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10 Things You Think You Already Know But Didn’t

May 21, 2014
 width=Takeaways from the GE Women @ Work Forum
“It was time to be uncomfortable with myself — and that meant really pursuing a dream,” Beth Comstock, senior vice president and chief marketing officer at General Electric.

What makes a successful career woman?

Do those who have made it to the top follow a manual, step-by-step guide to professional fulfillment?

Not really. Although, as we found out, they do, however, have many things in common.

GE hosted “Women @ Work Forum” at the recent BMW Malaysian Open. The forum highlighted the importance of the women role in today’s workforce and saw speakers that include sports personalities Margaret Court and Datuk Nicol David; corporate leaders Datuk Yvonne Chia and Tan Sri Dr Jemilah Mahmood as well as the Malaysian Minister of Youth and Sports, YB En Khairy Jamaluddin.

We spoke to them, and have compiled a list for professional women, starting out in their careers.

Things that you probably already know, but have yet to implement to accelerate those gears from “Neutral” to “Drive”.

1. Be Passionate

Passion is loving what you do and doing what you love. Successful people love and do – above everything else. This passion drives them through, and beyond the obstacles that stand in their way of achieving their goals.

You are not “stuck” with a particular passion, Passions change and the key to success is leveraging that passion at the right time to provide the right fuel for your ambition. “Find where your passion is, do what you love and you will excel in life and be the best in that area”, Margaret Court, former World No. 1 professional tennis player and Christian minister from Australia.

Don’t be afraid to go after your dreams, and even more so – don’t be afraid to make those dreams, a big one. New territory will always be daunting, but with the right support, you will excel. Nothing is impossible if you go after the things that you love. “Discover yourself, take the most of what you have because passion will translate it into a bigger picture as you go along in your life. You can’t do something that you are not into…”, Datuk Nicol David, World No.1 Squash Player.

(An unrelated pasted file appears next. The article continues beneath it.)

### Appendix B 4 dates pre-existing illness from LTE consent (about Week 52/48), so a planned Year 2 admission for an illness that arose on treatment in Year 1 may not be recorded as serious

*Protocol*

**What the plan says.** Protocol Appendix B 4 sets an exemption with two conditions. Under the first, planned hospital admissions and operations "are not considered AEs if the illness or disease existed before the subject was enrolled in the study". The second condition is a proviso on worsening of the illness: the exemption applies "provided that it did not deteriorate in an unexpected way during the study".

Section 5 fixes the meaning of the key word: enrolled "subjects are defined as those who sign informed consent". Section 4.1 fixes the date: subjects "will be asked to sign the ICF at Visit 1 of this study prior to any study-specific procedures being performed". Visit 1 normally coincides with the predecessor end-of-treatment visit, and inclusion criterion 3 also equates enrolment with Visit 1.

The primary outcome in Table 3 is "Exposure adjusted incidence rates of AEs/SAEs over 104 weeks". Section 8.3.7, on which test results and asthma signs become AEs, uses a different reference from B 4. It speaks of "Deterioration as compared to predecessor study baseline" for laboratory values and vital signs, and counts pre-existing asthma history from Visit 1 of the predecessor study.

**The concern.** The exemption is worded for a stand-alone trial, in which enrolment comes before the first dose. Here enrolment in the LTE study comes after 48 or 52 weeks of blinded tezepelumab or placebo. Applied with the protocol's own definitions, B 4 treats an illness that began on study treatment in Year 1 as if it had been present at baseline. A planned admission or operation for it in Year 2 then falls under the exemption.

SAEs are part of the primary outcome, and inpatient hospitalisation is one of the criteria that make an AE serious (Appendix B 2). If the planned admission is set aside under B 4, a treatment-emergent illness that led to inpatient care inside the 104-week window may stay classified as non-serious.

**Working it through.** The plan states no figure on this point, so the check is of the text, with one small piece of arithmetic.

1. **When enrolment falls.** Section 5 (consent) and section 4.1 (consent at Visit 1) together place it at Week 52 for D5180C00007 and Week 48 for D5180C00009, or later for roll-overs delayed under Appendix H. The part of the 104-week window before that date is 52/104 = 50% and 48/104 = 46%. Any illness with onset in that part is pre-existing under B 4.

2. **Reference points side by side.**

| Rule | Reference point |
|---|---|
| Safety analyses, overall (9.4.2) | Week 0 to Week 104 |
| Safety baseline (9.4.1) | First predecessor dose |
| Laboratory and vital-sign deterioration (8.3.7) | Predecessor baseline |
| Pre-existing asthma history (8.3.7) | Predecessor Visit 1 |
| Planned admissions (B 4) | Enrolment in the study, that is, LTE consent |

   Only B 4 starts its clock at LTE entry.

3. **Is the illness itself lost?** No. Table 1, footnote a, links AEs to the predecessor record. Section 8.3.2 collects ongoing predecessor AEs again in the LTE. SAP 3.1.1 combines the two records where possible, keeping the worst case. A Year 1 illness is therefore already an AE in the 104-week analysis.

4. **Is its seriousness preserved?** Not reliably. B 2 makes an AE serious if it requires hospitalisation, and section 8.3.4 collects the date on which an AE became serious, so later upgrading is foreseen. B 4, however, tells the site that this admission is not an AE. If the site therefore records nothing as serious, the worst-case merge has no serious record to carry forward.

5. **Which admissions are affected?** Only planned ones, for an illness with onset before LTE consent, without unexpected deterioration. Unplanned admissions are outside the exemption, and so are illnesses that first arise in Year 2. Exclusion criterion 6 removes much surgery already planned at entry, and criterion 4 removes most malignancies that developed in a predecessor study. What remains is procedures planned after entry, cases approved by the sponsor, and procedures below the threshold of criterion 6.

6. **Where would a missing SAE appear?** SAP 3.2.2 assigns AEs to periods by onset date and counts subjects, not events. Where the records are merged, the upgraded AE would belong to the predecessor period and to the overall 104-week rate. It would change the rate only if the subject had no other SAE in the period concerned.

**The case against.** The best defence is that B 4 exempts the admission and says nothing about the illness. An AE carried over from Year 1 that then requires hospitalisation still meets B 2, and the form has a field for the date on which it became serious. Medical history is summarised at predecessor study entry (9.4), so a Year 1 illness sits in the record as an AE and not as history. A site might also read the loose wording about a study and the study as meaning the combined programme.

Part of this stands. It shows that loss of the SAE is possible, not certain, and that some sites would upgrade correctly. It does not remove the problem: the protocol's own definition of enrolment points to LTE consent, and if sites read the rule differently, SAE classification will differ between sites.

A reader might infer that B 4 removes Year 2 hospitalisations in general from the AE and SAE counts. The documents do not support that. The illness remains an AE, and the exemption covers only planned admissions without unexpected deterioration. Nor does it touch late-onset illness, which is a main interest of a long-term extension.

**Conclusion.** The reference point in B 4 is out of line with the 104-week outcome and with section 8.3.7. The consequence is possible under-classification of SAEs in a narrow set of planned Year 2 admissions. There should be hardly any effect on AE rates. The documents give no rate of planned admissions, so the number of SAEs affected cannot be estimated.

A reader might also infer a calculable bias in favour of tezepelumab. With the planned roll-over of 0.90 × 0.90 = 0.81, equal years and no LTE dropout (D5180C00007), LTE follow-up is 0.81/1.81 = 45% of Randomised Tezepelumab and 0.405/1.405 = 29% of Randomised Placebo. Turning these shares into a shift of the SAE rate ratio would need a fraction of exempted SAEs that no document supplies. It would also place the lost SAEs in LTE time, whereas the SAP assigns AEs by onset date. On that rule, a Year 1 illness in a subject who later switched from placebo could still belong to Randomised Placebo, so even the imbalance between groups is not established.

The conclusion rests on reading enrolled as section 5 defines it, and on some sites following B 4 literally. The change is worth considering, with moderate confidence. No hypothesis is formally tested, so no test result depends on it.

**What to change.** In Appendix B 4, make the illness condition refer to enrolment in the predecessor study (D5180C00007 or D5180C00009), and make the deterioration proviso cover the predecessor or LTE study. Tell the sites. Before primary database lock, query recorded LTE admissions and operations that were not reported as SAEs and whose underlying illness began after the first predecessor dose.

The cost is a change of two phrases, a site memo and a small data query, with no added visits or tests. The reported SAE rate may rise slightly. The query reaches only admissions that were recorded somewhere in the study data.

2. Determination is the not-so-secret weapon 


Credit: Squash Player

Once you set your mind to it, determination can be your most powerful asset. The key is to focus and keep your goals in-line. It’s the survival of the fittest, and understanding what you want in life, makes it easier. Our very own national gem and the United Nations Development Programme’s National Goodwill Ambassador for Malaysia, Nicol David, certainly lives by that, “If I put 100% in what I do, I would achieve what I want to achieve”.

Sarah Lian, Asian entertainer and brand ambassador of Beverly Wilshire Medical Centre, “The more determined you are, the more you understand what you want in your life and where you want to go, it makes you feel more proud as a woman.”

3. Believe in Yourself


Great things come from ordinary people. You can be ordinary, and still be number one. This can only be achieved when you believe in yourself. If you don’t, no one will. Stay true to who you are. “You should not see the achievements of other women as impossible because everyone came from an ordinary background and they become extra-ordinary”, Editor in Chief of Marie Claire Malaysia, Mindy Teh.

Datuk Yvonne Chia, an international banker and corporate leader in Malaysia expressed, with a simple, yet powerful statement- “I stay true to what I believe in”.

4. It is okay to fail

Credit: IMDb Pro

Yes, it really is, as long as we come out of the failure having learned something.

Every failure is just another lesson on how not to do something.

We stumble and fall but what differentiates one from the rest is the ability to pick oneself up and keep trying. Successful people, never give up. They see failure as a challenge and they rise up to it. Every failure is a learning curve, they learn from their mistakes and progress. “Every step of failure, is actually a step towards your success”, Sarah Lian.

5. Good habits last a lifetime


Credit: BMW Malaysian Open